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Herz. 2012 Dec;37(8):822-9. doi: 10.1007/s00059-012-3707-9.

Familial dilated cardiomyopathy. Clinical and genetic characteristics.

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  • 1Centre for Inherited Cardiovascular Diseases, I.R.C.C.S. Foundation San Matteo Hospital, Piazzale Golgi 19, 27100, Pavia, Italy.

Abstract

Familial dilated cardiomyopathy (F-DCM) describes a clinically and genetically heterogeneous group of diseases, mostly inherited as autosomal dominant traits, having idiopathic left ventricular dilatation and dysfunction as a common phenotype. The age of onset, rate of progression, disease complications, as well as overall prognosis and outcome vary both amongst and within families. Clinical traits, both cardiac and extracardiac, may recur in association with the DCM phenotype. The former include conduction defects, structural abnormalities such as left ventricular noncompaction, of right ventricular involvement, and recurrence of atrial or ventricular arrhythmias; the latter commonly affect the musculoskeletal (myopathies/dystrophies, both clinically overt and subclinical), ocular, auditory, nervous, and integument systems. These traits may help guide genetic testing. In parallel to the clinical heterogeneity, F-DCM also shows genetic heterogeneity: more than 40 genes have been causally linked to F-DCM, with mutations recurring more commonly in a few known genes, and less frequently in rare, less commonly known genes. Based on the known prevalence of mutations in disease genes, more than 50% of F-DCM cases can be regarded as still genetically orphan, implying that further disease genes have to be discovered. Family screening and genetic testing are now established as the gold standard for diagnosis, care, and prevention in F-DCM. Diagnostic tests are performed using Sanger-based sequencing. Furthermore, new biotechnology tools, based on next-generation sequencing, are now being implemented in the research setting and will dramatically modify the future of the nosology of F-DCM.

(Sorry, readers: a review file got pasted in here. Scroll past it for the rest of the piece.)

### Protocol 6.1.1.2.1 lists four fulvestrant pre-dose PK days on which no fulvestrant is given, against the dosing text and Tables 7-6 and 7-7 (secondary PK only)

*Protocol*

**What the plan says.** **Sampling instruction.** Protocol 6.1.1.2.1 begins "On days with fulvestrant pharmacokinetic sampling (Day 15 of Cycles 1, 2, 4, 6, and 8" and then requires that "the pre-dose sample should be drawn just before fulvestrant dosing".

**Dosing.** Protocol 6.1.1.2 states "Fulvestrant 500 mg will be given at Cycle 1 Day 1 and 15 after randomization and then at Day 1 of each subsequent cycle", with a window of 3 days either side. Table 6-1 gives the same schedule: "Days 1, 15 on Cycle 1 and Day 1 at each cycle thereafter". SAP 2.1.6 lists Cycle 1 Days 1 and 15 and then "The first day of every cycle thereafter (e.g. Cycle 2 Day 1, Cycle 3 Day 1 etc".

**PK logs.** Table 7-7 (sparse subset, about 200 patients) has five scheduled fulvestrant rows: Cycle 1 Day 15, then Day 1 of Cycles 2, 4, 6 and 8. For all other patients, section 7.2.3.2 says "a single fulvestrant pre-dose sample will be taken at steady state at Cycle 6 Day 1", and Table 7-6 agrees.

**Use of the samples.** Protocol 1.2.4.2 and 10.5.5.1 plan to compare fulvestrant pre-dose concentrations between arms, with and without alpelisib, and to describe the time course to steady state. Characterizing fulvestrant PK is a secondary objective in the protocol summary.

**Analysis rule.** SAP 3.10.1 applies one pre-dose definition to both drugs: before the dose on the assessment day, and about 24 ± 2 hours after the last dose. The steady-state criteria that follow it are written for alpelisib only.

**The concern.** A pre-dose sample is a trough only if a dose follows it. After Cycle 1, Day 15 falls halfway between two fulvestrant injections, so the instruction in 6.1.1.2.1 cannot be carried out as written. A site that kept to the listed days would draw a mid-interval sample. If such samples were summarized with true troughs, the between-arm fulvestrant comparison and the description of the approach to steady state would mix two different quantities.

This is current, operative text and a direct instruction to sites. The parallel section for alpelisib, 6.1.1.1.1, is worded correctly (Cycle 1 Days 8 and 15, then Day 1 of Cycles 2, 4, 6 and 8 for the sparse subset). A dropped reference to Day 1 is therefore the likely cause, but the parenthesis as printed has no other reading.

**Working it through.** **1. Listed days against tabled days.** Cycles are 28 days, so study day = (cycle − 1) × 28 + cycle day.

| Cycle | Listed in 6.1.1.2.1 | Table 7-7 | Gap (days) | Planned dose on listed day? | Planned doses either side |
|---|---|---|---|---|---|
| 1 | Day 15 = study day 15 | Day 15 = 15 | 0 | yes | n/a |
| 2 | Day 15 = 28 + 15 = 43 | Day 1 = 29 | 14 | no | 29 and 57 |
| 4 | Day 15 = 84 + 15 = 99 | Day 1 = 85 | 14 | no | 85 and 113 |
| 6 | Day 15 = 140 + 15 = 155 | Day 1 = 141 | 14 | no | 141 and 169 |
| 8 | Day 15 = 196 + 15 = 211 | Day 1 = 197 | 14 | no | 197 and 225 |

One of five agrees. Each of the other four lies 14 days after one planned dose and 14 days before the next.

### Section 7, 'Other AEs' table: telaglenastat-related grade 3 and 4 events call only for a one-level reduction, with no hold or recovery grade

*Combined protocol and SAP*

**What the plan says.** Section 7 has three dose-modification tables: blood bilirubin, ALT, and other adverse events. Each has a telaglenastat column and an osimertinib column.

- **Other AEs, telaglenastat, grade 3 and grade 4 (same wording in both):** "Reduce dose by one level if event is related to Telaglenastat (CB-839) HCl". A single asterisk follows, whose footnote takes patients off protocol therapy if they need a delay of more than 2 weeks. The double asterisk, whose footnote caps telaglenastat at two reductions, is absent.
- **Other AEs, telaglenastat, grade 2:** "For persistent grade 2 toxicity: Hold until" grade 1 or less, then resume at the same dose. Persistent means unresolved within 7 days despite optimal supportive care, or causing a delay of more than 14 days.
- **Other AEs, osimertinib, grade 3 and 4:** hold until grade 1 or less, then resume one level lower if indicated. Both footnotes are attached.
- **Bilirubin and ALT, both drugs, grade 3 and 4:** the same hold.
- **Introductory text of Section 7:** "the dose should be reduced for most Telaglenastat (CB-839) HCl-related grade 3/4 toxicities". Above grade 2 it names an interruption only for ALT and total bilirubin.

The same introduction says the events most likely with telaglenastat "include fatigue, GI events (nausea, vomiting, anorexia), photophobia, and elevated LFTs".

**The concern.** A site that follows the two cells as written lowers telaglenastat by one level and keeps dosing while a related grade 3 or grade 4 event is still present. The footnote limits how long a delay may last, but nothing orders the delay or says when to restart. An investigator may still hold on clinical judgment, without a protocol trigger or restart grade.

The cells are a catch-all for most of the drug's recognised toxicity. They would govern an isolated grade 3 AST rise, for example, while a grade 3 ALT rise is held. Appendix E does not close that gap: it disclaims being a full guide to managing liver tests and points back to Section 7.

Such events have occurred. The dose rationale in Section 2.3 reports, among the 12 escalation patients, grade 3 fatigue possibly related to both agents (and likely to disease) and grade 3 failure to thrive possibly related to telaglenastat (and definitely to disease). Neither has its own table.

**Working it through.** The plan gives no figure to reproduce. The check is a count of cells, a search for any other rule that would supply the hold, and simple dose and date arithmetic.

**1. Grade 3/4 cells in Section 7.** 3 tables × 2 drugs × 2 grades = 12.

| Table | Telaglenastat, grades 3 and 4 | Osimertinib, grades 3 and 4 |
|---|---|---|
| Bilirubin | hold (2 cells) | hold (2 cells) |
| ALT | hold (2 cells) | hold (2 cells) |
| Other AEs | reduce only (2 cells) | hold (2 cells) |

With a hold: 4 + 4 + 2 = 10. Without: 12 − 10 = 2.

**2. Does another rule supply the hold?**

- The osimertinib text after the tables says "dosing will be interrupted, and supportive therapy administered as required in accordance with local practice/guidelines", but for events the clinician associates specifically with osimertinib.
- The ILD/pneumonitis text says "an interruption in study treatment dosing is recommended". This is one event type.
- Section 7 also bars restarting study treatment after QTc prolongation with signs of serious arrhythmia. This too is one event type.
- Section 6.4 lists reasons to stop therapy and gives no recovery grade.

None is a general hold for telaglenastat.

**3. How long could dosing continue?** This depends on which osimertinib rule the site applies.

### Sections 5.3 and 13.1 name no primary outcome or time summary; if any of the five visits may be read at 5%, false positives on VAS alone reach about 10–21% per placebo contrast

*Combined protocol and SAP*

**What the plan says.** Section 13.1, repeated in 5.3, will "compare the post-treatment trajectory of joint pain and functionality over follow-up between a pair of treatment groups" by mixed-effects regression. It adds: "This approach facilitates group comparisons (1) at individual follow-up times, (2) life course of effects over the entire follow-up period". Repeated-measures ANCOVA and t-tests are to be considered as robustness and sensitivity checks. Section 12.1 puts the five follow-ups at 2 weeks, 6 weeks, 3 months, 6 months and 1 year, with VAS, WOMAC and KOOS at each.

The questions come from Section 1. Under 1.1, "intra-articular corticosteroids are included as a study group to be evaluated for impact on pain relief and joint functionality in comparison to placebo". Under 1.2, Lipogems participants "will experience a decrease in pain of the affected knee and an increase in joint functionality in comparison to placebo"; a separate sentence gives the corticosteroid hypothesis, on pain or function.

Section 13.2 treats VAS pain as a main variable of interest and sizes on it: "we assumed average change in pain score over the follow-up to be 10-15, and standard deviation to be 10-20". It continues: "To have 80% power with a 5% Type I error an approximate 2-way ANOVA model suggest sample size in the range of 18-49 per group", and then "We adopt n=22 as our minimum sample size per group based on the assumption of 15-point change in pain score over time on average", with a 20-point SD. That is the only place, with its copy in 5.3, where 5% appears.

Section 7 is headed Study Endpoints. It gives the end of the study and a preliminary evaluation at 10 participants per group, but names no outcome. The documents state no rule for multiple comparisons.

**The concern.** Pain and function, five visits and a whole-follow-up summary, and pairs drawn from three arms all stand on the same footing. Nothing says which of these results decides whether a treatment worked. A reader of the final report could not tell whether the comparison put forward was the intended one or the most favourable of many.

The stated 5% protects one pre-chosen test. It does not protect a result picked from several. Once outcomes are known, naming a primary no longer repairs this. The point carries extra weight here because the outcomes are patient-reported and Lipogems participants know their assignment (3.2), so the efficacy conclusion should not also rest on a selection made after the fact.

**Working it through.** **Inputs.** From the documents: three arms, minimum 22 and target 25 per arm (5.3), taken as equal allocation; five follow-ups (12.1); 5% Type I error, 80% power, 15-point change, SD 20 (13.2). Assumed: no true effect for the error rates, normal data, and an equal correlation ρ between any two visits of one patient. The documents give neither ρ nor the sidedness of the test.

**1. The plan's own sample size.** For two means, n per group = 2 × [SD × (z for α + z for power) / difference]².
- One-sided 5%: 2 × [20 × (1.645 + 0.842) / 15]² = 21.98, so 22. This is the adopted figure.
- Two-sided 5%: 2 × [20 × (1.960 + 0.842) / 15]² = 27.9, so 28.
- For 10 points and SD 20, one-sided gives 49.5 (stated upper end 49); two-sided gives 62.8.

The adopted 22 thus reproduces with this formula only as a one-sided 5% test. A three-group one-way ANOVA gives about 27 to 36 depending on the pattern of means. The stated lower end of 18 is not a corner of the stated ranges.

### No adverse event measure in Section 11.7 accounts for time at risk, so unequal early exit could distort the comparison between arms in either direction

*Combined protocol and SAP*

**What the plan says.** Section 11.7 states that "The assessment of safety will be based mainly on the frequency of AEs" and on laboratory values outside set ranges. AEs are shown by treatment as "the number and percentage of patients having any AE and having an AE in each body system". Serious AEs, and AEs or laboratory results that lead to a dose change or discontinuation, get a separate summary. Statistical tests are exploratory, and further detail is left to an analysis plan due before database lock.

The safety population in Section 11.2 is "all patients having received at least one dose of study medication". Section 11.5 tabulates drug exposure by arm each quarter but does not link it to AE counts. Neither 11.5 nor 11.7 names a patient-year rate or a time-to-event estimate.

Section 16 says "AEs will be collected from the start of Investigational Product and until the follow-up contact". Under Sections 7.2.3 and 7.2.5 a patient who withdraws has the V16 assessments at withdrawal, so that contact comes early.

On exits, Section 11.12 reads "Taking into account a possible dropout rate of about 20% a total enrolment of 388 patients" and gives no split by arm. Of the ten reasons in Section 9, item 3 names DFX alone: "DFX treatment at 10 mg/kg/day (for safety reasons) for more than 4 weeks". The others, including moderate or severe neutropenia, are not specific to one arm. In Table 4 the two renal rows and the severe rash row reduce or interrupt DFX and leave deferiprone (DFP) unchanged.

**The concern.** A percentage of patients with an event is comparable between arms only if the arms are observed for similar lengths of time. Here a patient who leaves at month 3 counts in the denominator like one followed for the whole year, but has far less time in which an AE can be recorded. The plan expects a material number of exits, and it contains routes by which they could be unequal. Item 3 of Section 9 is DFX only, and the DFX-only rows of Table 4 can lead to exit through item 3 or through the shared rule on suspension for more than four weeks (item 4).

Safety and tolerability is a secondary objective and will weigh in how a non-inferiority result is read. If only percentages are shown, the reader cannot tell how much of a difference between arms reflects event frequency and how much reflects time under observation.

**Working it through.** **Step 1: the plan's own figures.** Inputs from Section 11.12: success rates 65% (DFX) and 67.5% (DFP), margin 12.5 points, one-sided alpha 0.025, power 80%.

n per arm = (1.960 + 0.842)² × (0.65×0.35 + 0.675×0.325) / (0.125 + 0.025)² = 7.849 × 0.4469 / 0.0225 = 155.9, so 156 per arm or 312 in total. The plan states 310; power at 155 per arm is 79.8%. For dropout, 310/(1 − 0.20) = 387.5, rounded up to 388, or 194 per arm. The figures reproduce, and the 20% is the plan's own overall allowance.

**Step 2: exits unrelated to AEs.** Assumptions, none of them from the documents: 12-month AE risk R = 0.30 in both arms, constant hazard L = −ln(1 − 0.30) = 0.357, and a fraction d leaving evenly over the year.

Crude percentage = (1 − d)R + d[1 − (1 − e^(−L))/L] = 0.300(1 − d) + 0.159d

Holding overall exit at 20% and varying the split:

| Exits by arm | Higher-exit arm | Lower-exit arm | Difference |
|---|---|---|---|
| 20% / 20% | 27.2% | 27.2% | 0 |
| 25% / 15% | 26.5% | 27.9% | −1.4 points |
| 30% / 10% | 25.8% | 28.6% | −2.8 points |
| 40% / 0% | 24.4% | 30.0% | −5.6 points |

PMID:
23223770
[PubMed - indexed for MEDLINE]
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